2

I'd like to know the internal processing of this code.

char arr[] = "cat";
*arr = 'b';
printf("%s",arr);

Here in this code how is c in the array overridden by b?

Output : bat
1
  • *arr is equivalent to arr[0].
    – machine_1
    Jul 18 '19 at 15:31
8

If it helps to understand, *arr is the same as *(&arr[0])Note below, i.e., it refers to the value stored at index 0.

You are simply assigning a new value to it.

Graphically:

char arr[] = "cat";

is

+-------+--------+--------+--------+     
|  c    |   a    |   t    |   \0   |             
+-------+--------+--------+--------+
  arr[0]  arr[1]   arr[2]   arr[3]

and, after

*arr = 'b';   // which is practically same as arr[0] = 'b';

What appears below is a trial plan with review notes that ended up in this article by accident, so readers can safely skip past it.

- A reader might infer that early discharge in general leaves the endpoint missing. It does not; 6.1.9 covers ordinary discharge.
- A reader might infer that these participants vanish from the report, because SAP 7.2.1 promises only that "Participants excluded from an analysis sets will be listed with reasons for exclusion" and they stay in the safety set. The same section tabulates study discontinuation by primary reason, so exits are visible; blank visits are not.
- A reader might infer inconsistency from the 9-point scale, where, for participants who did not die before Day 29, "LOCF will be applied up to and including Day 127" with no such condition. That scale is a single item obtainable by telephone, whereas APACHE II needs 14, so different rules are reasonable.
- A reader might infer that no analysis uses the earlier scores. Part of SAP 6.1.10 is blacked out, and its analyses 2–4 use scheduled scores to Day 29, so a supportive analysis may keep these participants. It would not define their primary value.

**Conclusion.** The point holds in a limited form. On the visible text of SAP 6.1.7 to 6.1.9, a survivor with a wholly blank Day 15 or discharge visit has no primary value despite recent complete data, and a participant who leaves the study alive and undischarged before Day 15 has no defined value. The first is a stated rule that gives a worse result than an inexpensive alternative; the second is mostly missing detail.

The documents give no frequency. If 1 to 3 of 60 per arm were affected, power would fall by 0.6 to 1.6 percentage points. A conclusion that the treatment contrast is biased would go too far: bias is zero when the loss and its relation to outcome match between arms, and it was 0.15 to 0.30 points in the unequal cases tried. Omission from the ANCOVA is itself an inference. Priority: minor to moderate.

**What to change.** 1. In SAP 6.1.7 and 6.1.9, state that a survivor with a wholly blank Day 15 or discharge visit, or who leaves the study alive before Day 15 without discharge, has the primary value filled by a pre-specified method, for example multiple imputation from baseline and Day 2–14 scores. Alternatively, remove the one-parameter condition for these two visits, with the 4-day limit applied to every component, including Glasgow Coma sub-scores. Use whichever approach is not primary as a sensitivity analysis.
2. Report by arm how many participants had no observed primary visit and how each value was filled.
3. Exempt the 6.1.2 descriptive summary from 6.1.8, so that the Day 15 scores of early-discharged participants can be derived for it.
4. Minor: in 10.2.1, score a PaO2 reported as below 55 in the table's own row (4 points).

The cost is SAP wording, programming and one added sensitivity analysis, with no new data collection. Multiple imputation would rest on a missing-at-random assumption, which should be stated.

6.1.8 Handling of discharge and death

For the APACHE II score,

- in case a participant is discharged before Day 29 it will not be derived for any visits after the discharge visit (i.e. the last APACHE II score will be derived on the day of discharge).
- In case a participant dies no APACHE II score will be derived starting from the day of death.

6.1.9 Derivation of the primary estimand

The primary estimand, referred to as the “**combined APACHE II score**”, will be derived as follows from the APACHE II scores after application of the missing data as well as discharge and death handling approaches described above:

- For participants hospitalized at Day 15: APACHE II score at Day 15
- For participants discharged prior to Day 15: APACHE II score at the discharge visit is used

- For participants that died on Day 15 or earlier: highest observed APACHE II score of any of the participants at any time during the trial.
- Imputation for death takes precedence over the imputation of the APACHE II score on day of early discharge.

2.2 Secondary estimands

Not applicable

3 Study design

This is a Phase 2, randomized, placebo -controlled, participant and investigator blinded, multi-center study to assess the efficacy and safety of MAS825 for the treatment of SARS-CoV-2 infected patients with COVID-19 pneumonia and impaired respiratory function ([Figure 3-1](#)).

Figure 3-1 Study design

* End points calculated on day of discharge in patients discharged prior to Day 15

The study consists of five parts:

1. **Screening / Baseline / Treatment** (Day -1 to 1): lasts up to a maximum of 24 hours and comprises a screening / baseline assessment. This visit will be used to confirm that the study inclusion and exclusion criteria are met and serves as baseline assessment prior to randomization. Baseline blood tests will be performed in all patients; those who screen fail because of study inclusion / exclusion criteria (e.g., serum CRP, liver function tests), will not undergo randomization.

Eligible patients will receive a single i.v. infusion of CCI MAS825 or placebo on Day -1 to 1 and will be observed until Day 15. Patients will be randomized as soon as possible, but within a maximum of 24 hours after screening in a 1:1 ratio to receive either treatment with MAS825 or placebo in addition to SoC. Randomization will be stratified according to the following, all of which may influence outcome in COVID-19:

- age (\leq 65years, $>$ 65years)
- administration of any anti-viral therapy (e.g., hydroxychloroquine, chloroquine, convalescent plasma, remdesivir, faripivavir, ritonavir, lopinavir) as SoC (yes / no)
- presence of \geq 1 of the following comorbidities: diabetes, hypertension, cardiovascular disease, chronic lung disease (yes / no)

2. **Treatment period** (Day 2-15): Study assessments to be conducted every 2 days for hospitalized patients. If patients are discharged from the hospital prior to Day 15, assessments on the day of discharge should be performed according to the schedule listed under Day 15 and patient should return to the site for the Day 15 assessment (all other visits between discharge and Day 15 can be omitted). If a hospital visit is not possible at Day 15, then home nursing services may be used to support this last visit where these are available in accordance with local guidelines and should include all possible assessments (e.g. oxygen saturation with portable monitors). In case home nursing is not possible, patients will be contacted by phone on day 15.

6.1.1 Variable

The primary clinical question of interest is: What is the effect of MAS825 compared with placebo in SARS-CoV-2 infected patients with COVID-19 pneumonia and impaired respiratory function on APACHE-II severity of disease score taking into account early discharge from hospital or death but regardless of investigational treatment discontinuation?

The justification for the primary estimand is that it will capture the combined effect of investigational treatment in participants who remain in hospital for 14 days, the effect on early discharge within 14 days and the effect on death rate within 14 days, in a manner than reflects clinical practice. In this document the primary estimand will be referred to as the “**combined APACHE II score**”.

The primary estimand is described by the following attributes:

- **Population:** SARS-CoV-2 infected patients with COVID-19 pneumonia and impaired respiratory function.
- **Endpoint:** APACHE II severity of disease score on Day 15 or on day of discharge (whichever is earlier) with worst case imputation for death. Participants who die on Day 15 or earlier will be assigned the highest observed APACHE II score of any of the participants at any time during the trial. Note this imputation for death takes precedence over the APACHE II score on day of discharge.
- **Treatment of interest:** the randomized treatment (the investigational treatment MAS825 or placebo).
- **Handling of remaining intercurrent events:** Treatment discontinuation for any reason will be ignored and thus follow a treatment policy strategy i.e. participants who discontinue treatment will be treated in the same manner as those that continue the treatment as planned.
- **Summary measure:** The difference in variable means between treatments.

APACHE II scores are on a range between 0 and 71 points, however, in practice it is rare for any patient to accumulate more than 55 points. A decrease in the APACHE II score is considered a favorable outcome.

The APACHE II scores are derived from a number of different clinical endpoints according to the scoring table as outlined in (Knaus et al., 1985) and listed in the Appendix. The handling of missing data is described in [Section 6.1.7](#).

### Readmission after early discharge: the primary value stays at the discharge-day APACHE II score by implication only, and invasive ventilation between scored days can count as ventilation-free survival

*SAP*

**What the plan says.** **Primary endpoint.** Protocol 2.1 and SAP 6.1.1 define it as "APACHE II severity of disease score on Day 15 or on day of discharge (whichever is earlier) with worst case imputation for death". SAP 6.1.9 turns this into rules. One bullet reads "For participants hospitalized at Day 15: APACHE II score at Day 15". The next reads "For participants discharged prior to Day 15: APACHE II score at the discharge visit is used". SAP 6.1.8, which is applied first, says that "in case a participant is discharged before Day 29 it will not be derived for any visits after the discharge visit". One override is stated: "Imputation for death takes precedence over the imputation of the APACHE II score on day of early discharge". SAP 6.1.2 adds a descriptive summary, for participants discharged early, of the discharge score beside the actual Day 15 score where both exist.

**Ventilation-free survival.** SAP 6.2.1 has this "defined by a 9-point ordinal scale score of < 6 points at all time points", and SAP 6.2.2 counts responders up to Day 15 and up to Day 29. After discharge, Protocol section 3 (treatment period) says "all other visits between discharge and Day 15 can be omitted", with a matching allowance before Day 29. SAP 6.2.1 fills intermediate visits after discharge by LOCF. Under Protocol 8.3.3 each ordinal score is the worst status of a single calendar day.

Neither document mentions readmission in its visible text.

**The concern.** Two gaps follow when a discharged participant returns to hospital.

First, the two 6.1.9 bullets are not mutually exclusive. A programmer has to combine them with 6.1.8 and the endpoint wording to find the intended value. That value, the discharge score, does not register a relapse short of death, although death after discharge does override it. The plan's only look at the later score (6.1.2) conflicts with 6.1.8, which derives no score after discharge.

is

+-------+--------+--------+--------+   
|  b    |   a    |   t    |   \0   |             
+-------+--------+--------+--------+
  arr[0]  arr[1]   arr[2]   arr[3]

Note:

Quoting C11, chapter §6.3.2.1

Except when it is the operand of the sizeof operator, the _Alignof operator, or the unary & operator, or is a string literal used to initialize an array, an expression that has type ‘‘array of type’’ is converted to an expression with type ‘‘pointer to type’’ that points to the initial element of the array object and is not an lvalue. [...]

1
  • @ChristianGibbons Updated Jul 18 '19 at 15:34

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